Tory MPs defending seats in leafy English market towns have been warned they could fall victim to a “rentquake” as the housing crisis spreads beyond London.
Research conducted by housing charity Shelter published on Friday revealed rents rose 60% faster than average wages across England between 2011 and 2017.
Brexit Secretary Dominic Raab, who served as housing minister until early July, has seen private rents rise by 21% in his area of Elmbridge, as wages actually fell by 15%.
In Business Secretary Greg Clark’s Tunbridge Wells constituency, rents have risen by 19% while wages dropped by 9%.
Greg Beales, campaign director at Shelter, told HuffPost UK: “This tectonic shift in the housing market presents a real problem for political parties if they don’t have an offer to renters.
“Because now we’re not just talking about people living in cities, but growing numbers of families living in leafy suburbs and market towns who are seeing rents race away from them.
“The government’s recent proposal to give renters longer tenancies is certainly a very welcome step forward, so long as its backed up by law.
“But in the longer term, politicians across the board need to be ready with a new deal for renters or risk severely losing out at the ballot box.
“In particular, we need a bold new plan for social housing so hard pressed private renters have an affordable place to call home.”
In Cambridge, home of Tory MPs including justice minister Lucy Frazer, health minister Stephen Barclay and backbencher Heidi Allen, rents have risen 36% while wages have only risen by 9%.
In South Oxfordshire, where former Tory minister Ed Vaizey has his seat, average rents have risen by 30% while wages have dropped 5%.
And in Lewes, Sussex – Tory MP Maria Caulfield’s constituency – rents have risen by 26% while wages have not risen at all.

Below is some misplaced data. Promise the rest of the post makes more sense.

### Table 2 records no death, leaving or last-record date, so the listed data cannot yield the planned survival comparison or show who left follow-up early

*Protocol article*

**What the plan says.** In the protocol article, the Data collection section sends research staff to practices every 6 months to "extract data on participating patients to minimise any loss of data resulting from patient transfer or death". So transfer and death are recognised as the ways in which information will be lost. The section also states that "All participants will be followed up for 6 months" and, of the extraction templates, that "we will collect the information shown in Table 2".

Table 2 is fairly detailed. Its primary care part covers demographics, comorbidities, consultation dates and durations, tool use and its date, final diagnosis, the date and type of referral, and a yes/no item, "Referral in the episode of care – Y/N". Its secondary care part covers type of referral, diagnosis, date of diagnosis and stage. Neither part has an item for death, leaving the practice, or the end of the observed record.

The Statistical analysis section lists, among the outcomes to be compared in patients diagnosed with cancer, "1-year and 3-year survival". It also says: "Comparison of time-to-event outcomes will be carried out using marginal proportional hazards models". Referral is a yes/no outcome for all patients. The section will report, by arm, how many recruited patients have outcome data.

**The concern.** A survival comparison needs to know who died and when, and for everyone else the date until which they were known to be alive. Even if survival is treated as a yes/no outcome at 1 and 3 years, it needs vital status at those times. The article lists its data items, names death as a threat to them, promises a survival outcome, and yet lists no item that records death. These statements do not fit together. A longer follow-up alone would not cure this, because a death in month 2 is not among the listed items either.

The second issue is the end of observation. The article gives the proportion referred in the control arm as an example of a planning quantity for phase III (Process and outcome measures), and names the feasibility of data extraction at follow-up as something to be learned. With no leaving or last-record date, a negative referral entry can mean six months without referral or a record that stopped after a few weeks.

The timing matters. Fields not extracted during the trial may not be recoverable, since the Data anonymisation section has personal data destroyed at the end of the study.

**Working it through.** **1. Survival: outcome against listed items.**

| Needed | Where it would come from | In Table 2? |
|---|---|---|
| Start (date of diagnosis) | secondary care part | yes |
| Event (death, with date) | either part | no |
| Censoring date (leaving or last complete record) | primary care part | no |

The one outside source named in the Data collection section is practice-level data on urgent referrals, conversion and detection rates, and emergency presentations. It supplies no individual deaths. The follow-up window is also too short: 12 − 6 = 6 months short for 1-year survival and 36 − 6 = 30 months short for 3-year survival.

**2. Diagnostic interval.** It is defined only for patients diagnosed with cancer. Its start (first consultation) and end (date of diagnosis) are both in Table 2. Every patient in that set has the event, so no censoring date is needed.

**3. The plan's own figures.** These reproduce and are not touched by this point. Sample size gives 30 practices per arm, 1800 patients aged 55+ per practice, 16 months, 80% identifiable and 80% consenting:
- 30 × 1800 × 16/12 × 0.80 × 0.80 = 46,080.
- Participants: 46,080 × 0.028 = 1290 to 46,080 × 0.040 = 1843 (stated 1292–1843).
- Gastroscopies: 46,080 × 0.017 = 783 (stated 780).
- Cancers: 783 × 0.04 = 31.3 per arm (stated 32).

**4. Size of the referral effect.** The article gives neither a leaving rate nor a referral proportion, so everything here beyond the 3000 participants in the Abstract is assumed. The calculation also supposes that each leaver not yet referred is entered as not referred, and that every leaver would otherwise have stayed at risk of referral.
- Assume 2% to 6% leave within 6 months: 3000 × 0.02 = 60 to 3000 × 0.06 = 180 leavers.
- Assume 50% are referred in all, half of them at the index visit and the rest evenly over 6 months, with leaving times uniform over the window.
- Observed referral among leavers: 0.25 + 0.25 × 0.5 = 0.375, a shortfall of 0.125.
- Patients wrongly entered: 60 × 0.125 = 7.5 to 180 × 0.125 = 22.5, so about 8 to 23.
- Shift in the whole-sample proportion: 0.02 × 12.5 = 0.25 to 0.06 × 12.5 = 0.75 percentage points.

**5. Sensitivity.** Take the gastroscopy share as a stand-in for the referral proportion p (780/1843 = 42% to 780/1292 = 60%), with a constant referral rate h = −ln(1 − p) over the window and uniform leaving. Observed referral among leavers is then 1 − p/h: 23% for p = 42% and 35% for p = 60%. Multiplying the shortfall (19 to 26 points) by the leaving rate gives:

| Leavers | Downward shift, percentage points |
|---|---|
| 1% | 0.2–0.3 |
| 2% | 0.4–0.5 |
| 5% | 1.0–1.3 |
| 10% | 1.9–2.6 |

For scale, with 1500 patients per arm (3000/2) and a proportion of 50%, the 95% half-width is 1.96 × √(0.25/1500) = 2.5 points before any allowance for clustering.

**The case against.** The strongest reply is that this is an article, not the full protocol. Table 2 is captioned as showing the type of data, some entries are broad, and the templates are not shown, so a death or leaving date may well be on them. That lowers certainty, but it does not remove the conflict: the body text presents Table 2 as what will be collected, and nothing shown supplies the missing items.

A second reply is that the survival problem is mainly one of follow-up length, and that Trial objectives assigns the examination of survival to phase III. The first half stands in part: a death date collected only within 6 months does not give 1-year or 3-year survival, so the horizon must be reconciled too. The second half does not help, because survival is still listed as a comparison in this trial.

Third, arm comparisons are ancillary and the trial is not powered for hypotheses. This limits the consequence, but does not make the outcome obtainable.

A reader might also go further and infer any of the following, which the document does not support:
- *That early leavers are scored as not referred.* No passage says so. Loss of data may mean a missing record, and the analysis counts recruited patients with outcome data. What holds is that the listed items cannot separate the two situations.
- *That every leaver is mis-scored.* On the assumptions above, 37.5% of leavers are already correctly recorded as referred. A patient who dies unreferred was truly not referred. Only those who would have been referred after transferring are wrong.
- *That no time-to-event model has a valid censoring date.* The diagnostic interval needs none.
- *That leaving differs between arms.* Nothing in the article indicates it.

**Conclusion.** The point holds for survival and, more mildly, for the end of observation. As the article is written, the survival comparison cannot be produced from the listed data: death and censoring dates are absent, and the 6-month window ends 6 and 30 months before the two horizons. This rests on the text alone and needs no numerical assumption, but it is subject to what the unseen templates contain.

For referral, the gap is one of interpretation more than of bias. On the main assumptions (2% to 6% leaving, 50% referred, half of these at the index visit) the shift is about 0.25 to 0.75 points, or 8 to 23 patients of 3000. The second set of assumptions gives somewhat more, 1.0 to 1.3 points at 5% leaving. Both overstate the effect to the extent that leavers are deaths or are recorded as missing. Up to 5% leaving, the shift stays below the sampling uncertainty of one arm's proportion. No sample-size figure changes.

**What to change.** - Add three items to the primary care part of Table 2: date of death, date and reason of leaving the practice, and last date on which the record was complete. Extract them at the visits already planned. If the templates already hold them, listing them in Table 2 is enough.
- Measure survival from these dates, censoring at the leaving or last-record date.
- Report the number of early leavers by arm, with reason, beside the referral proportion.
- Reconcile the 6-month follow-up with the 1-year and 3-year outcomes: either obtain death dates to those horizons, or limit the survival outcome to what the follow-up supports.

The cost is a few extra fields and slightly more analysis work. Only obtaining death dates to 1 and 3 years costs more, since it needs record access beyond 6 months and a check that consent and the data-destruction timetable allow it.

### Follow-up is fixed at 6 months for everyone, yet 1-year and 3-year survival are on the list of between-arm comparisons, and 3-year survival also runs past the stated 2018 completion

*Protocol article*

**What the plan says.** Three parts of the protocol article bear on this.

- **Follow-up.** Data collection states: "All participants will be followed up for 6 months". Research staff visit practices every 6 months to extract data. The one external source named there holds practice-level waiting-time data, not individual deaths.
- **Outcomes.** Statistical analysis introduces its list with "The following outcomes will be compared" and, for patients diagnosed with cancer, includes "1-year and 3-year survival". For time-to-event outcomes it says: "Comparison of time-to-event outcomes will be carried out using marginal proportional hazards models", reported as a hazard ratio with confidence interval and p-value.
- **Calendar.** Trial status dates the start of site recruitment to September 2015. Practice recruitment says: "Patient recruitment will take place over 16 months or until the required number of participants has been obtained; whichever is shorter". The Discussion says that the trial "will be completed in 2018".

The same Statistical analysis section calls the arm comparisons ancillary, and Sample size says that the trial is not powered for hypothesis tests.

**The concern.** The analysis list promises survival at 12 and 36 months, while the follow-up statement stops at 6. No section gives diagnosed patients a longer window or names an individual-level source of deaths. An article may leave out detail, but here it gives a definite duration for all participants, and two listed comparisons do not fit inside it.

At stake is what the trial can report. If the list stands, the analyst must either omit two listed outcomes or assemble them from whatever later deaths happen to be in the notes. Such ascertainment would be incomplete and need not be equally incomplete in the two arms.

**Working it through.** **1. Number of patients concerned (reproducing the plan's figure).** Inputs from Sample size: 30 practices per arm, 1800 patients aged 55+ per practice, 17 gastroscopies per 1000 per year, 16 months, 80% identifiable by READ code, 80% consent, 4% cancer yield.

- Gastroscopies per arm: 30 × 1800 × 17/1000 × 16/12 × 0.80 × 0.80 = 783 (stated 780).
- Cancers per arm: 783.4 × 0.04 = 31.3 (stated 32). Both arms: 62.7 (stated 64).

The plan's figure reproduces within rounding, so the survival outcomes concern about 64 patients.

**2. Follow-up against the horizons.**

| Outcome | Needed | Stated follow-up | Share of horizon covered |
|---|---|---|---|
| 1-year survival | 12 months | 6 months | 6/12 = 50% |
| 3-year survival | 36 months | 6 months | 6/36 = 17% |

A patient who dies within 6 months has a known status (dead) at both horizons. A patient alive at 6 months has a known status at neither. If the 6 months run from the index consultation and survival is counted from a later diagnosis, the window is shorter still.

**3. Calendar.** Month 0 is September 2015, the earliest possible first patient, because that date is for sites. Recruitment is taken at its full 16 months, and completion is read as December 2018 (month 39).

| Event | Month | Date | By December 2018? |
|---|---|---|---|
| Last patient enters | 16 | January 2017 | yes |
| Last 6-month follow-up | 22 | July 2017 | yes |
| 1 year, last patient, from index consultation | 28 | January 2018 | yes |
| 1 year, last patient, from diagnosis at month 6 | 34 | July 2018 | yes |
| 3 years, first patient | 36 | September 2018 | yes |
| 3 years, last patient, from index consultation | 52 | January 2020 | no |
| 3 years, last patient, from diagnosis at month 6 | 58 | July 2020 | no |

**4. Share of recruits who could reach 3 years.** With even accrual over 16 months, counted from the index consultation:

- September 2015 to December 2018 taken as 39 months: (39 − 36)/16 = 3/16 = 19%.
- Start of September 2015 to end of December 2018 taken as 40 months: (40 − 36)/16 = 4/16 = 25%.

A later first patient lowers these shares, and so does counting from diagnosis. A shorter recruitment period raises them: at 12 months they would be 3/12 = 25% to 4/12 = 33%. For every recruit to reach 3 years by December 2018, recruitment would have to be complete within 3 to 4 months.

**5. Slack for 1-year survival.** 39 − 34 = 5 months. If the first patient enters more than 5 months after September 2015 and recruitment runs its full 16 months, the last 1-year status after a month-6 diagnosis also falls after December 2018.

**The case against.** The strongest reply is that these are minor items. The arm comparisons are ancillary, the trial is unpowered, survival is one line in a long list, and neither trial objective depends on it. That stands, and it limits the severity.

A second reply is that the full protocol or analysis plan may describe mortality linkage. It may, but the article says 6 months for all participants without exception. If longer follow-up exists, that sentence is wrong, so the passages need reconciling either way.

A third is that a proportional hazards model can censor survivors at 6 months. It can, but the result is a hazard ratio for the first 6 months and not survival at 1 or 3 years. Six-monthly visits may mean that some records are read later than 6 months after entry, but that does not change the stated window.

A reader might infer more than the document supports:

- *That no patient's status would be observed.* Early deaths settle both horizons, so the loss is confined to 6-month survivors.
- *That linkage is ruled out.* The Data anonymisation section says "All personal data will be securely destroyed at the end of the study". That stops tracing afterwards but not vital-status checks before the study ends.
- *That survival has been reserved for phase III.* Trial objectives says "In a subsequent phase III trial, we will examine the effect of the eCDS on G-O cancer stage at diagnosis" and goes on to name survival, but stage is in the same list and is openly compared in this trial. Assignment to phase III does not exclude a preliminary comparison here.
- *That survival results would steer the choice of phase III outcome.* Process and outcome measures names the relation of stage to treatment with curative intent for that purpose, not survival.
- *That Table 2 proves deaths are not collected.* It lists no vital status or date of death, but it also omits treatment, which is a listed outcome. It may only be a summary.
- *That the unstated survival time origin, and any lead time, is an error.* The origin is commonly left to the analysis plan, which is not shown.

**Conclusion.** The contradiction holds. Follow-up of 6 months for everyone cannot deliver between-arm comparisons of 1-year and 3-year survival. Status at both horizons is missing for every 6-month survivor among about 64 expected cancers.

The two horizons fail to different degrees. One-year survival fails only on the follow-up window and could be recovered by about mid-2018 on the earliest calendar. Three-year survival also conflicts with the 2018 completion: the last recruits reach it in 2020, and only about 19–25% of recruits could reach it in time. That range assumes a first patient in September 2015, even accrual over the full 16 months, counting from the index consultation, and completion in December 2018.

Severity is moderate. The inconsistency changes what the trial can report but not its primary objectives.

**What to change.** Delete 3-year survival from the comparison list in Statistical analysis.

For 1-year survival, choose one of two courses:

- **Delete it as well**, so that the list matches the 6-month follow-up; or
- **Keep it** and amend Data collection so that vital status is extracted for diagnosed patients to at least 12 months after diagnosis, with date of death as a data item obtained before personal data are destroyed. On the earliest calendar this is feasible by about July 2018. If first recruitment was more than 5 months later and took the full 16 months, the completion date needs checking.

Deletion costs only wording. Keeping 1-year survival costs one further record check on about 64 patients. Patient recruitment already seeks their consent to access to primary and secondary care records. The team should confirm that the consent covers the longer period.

Bristol, which has four Labour MPs, saw rents rise by 44% while wages rose by only 12%.
Kerry McCarthy, the MP for Bristol East, told HuffPost UK soaring rents were leading to more people sleeping rough.
“Many having to make tough decisions to manage finances such as going without food or heating in order to keep up with rent payments and avoid eviction,” she said.
John Healey MP, Labour’s shadow housing secretary, slammed ministers for “failing” private renters across the country.
“One in four families with children now rent from a private landlord yet for many renting is insecure and increasingly unaffordable,” he said.
Of the estimated 23.1 million households in England in 2016-17, 4.7 million, or 20%, were in the private rented sector.
And according to the English Housing Survey, the average proportion of income being spent on rent by private renters is now 41%.
A spokesman for the Ministry of Housing, Communities and Local Government said: “The key to improving long term affordability is to build more and we are investing £9bn in affordable housing so that more people can have access to a good quality affordable home.
“We are also banning unfair letting fees to tenants and capping tenancy deposits, helping millions of renters by bringing an end to costly upfront payments and renewal fees.”